The answers to these two questions hold the key to breaking free of your past and stepping into what your new role needs.
Learn the Right Way
Learning is critical, but it can also be a never-ending journey. The way to make your first 90 days stand out is to learn the right way by focusing on the people, processes and product domain areas that matter the most without getting sucked into the never-ending trap of just learning for learning’s sake.
As important as it is to “get work done,” treat your 90 day learning plan like the most important project you have at work. Schedule time on your calendar to dedicate to it. Commit to learning not just for the sake of knowledge, but to help yourself become more competent so you can enjoy your job and help your team and company in the process.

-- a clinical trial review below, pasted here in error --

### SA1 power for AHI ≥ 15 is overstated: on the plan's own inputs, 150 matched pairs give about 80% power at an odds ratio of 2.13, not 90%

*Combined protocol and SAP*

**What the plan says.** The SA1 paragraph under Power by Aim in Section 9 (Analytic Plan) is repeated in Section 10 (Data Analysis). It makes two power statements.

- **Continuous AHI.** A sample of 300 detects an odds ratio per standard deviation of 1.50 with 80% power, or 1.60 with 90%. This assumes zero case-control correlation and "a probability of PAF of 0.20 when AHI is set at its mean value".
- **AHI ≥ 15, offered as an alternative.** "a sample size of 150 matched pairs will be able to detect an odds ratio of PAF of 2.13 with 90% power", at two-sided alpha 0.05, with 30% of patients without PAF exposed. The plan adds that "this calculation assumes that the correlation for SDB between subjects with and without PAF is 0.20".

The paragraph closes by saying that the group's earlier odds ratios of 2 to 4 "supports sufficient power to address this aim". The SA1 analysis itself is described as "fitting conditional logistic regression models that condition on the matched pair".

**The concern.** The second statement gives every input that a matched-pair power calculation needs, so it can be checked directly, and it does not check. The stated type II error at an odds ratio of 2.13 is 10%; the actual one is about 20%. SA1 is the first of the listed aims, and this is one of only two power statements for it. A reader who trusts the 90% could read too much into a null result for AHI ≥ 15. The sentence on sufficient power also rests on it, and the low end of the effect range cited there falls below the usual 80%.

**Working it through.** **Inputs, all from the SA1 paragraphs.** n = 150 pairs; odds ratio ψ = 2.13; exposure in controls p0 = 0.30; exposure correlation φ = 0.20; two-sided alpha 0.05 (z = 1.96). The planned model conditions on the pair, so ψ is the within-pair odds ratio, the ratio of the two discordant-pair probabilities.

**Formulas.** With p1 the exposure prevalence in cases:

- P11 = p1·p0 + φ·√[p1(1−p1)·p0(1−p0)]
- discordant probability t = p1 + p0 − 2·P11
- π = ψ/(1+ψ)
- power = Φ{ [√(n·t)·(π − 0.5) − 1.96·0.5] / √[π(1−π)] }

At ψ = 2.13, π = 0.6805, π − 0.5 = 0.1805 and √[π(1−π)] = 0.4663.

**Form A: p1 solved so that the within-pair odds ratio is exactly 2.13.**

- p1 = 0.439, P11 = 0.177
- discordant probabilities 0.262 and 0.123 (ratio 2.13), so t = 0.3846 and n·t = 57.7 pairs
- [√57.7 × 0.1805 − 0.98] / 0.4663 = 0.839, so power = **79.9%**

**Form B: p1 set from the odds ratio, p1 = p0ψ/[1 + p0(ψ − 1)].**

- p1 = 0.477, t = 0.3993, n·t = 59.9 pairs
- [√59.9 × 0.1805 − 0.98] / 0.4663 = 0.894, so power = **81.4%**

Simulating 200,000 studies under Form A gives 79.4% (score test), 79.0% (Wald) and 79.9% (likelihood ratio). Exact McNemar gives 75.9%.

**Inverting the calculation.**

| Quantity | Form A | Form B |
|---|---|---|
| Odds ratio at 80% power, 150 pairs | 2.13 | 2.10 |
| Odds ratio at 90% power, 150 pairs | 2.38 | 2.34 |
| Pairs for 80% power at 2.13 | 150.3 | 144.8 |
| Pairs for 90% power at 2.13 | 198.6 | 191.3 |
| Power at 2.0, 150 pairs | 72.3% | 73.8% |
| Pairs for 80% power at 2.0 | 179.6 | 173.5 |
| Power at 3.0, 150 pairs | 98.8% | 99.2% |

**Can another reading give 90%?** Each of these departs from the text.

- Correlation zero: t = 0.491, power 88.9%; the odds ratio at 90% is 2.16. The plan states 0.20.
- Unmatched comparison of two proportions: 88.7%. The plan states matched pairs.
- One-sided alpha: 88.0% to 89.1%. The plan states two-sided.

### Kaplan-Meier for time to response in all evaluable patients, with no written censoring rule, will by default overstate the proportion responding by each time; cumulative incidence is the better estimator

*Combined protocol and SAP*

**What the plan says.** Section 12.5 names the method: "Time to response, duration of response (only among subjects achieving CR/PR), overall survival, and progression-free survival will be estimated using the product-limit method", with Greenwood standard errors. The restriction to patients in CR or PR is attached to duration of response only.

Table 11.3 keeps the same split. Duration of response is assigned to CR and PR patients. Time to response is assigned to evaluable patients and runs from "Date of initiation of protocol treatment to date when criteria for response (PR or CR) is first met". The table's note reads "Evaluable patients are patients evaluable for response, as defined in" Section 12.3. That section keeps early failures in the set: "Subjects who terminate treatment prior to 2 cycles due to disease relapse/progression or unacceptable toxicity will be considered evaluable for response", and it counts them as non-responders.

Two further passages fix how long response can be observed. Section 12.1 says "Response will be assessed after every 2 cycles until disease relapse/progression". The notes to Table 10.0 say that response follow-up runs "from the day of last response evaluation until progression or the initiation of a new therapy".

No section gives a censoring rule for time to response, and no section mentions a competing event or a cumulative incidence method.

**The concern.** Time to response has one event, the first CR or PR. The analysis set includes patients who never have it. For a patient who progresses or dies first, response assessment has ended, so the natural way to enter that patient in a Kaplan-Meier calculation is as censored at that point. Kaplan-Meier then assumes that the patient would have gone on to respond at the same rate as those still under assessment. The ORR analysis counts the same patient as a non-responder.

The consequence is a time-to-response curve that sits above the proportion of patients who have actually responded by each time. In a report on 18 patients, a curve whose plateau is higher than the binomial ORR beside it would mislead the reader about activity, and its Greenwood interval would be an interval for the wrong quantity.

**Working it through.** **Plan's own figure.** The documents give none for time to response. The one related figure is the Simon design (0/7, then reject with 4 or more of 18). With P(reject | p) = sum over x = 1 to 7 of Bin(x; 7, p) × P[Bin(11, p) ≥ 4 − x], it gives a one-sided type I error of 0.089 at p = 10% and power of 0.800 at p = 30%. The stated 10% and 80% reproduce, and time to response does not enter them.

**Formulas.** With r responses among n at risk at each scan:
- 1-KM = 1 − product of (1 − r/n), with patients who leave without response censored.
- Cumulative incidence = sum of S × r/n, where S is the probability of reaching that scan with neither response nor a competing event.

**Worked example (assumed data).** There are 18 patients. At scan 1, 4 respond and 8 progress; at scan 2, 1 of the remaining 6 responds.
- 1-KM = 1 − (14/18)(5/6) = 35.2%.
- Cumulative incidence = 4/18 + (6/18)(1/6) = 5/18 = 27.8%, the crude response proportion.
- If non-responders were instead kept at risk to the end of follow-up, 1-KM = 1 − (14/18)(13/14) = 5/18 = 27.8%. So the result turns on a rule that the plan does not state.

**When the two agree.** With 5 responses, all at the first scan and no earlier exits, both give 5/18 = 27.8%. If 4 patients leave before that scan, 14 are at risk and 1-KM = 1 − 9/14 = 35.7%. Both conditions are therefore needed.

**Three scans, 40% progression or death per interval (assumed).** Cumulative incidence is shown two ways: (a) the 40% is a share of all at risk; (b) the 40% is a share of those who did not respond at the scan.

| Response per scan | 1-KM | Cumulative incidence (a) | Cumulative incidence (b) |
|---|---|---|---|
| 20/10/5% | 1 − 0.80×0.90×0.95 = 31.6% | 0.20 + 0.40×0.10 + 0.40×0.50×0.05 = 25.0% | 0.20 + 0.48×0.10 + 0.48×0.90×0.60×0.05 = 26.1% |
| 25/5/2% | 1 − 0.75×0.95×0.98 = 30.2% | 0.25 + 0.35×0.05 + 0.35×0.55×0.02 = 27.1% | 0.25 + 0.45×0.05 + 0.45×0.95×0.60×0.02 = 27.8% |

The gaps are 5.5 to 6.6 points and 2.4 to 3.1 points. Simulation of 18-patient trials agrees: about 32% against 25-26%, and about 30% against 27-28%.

There are a few different areas to focus on in your learning plan, and I recommend tackling them in the following priority order:
- People oriented learning
- Process oriented learning
- Product oriented learning
Learn about people and from people
Chris Schroeder, a venture capitalist, investor and author – had this to say about the early days of his first job after graduating college:
“I assessed honestly what I knew and didn’t know. I went on what Hillary Clinton would later and famously call her ”listening tour.“ I interviewed my bosses and colleagues to clarify what was needed. I lost any fear to say — 100 times a day — ”I do not know but want to find out.””
The most powerful learning you glean is from people not from books.